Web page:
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Tuesday, December 11, 2012

Journey To Antarctica


The massive frozen continent offers photo opportunities of glaciers, otherworldly coastlines, massive mountain peaks and, of course, incredible wildlife

Labels: Locations
This Article Features Photo Zoom

An aerial photograph of a melting iceberg in Antarctica; King penguin (Aptenodytes patagonicus) colony, South Georgia Island.
With your body covered, you can start preparing the necessary camera equipment to carry on your journey.

"If you're really serious about photography," Lanting says, "you bring a tripod along. But in my experience you can do a heck of a lot just by bringing a monopod. Monopods are very useful down there because you're often on uneven beaches, slippery rocks or on snow, and your monopod doubles up as a walking stick—very useful.

"What goes inside your pack?" he continues. "If I were to go really compact, I would take one camera body with a wide-angle zoom and a telephoto zoom and an extender. Zoom lenses are the way to go in Antarctica. If I translate this to the gear that I carry around—like a Nikon D3 or a D700—I will equip it with a 17-35mm and a 70-200mm with a 1.4x or 2x converter."

A wide-angle and a telephoto zoom with an extender are definitely enough, Lanting says, because the animals are so approachable. You don't really need long lenses; of course, serious photographers will bring them anyway.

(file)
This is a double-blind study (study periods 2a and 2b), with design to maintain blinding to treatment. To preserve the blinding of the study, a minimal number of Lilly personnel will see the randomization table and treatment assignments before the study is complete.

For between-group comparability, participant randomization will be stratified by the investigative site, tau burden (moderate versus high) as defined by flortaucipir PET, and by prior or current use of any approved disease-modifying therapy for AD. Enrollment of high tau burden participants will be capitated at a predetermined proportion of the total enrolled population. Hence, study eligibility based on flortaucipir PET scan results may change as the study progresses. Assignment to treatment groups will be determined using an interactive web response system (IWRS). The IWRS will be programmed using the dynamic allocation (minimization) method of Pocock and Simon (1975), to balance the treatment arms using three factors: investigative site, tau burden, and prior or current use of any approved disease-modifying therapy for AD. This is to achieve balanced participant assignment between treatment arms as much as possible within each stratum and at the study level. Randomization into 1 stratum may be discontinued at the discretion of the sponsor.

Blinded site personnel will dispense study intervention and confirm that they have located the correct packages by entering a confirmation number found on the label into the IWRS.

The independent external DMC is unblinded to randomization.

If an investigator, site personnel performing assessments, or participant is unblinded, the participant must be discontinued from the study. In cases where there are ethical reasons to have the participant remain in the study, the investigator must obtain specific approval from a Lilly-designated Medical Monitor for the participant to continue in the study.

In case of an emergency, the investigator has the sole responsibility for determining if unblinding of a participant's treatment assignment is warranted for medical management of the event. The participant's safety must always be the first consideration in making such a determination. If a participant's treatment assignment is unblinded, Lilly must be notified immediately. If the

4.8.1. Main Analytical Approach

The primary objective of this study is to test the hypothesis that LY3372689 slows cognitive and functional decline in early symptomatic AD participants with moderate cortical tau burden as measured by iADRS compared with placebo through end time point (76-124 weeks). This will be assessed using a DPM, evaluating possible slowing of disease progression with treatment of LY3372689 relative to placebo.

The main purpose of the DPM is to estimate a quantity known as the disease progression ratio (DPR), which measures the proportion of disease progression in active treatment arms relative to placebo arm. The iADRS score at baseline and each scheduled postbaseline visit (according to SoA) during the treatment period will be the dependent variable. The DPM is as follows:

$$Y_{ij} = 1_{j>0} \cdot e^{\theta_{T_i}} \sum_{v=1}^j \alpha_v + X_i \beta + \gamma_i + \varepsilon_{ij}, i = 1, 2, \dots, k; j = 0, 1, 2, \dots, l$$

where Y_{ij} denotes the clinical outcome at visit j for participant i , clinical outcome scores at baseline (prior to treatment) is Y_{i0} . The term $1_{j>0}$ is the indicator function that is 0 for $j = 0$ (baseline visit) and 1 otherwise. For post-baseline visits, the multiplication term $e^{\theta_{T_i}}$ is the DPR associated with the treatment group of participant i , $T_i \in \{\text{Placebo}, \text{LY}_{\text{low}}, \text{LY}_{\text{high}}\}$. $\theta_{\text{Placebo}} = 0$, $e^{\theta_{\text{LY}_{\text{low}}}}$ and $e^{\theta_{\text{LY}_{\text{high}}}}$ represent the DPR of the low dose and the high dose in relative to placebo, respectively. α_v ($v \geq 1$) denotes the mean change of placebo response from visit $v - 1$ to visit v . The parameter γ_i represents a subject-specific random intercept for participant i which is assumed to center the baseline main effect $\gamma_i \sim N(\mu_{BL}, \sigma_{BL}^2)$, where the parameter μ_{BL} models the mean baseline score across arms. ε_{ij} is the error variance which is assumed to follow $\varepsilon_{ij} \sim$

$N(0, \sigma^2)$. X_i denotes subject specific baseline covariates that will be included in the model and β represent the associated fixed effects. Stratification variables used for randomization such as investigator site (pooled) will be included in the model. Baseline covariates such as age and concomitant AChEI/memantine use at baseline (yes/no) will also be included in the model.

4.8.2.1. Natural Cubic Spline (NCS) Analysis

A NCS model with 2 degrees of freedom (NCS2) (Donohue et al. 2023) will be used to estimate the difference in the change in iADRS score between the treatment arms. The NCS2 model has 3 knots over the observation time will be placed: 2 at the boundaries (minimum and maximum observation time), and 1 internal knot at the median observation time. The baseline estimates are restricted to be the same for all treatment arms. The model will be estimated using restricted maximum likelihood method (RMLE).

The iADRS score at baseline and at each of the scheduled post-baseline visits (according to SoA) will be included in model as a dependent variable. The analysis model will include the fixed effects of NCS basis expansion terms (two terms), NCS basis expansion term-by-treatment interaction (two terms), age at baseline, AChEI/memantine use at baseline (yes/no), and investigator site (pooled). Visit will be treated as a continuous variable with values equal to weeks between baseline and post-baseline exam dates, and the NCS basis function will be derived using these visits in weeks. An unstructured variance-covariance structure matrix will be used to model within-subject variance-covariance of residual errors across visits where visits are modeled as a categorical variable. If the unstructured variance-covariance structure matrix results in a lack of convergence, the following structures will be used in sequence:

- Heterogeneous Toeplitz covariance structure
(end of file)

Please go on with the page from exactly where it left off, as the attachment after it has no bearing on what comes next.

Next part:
"There are rules that govern how closely people can approach a penguin," he explains, "but there are no rules that govern how closely penguins can approach people. And penguins have absolutely no fear of humans. They look at us as another funny penguin.

"For serious photographers," continues Lanting, "I recommend that you consider bringing a longer lens. Personally, I would never leave home without my 200-400mm ƒ/4. It's such a spectacular lens; it gives me so many options. It's pretty heavy, but I can still fit it in a photo bag very easily."

The nice thing about a boat-based trip is that you're never far from the relative comfort and warmth back on ship. That means if you decide you've brought too much gear, you can always stow it in your cabin during your next trip ashore. And if you get cold and wet, rest assured that soon enough you can get warm and dry.

"You don't have to suffer to get to Antarctica," Lanting says. "Of course, if you want to suffer, you can book yourself onto a private yacht. There will be plenty of opportunities to get really seasick."

See more of Frans Lanting's photography at www.lanting.com. Go to travel and workshops to find operators who offer expeditions to Antarctica.

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